Economics, politics and business environment; Entrepreneurship
What should a CEO do to increase the social multiplier of a startup? What organizational strategy, in other words, should a manager adopt to shape informal social interactions among employees, so that they perform better in the office than if they telecommuted? We develop a network-based model that contrasts two opposing approaches. The first, consistent with Coleman’s vision of social capital, is embedding. Using an embedding strategy, the CEO fosters strong and dense ties among employees, and thus seeks to raise productivity by facilitating knowledge spillovers and creating social pressure. The second, keeping with White’s theory of social control, is decoupling. Using a decoupling strategy, the CEO promotes weak and sparse connections among employees, and so tries to increase productivity by minimizing distraction. Our findings indicate that, while embedding is generally preferable to decoupling for most kinds of organizations, decoupling is clearly preferable when two conditions are jointly met: the organization’s distribution of human capital is left-skewed and it is populated more by “slackers,” who “look down” in order to self-enhance, than by “climbers” who “look up” to self-improve. Our results also suggest that the zone of network irrelevance–that is, the space of possibilities over which the CEO’s efforts to rewire the network will prove inconsequential–paradoxically contracts as the firm grows: counter to a prevailing picture of small firms as inherently malleable, our model suggests that a CEO achieves less through shaping informal social interactions when the organization is not yet at scale. Implications for future research on networks and organizations are discussed.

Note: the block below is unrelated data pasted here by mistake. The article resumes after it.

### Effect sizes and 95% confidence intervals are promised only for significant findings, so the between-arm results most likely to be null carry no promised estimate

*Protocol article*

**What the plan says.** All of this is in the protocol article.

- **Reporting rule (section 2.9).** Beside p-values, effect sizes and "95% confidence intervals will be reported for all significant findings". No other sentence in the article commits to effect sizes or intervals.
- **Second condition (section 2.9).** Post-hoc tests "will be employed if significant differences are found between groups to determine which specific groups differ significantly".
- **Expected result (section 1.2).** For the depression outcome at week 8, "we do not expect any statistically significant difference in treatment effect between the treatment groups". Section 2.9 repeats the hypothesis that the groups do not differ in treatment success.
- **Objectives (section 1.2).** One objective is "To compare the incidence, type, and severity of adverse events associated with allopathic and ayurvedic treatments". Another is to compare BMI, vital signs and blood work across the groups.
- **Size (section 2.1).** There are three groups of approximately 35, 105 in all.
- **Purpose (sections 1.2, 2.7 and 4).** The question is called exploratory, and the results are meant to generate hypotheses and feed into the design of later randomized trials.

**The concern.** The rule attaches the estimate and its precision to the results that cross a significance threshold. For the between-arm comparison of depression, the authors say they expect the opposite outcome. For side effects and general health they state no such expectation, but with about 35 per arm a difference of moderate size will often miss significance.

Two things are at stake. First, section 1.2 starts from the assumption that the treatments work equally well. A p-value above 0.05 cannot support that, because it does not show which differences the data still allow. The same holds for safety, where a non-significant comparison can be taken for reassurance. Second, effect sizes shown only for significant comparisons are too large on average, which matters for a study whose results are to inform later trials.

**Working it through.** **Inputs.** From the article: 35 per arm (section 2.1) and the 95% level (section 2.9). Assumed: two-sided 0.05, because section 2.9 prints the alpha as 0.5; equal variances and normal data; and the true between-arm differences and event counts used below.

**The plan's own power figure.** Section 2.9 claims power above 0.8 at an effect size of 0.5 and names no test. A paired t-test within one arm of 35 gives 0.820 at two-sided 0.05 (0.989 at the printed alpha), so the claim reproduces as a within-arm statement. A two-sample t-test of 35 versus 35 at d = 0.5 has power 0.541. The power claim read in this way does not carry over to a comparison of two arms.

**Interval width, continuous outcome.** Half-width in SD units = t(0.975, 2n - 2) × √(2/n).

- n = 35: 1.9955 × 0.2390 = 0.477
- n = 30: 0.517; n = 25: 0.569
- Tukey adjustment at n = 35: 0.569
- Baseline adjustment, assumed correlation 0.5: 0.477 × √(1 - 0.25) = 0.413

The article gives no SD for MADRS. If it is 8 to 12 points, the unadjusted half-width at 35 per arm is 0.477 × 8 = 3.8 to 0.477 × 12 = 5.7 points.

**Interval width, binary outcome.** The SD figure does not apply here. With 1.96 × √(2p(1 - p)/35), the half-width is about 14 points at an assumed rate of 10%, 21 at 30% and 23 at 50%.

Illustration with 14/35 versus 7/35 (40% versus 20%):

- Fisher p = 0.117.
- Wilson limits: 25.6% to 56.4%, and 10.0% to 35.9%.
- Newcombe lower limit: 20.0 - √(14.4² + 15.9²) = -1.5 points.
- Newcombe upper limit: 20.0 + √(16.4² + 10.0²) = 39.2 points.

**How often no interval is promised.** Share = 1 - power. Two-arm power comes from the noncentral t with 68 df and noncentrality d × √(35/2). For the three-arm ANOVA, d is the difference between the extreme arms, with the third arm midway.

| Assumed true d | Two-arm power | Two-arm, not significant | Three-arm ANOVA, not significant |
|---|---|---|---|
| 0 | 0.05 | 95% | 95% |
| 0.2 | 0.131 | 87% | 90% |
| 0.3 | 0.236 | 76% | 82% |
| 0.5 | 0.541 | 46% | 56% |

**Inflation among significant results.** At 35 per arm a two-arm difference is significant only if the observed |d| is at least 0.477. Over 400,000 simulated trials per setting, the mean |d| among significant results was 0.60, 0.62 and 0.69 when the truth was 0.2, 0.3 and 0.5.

With permission of the Academy of Management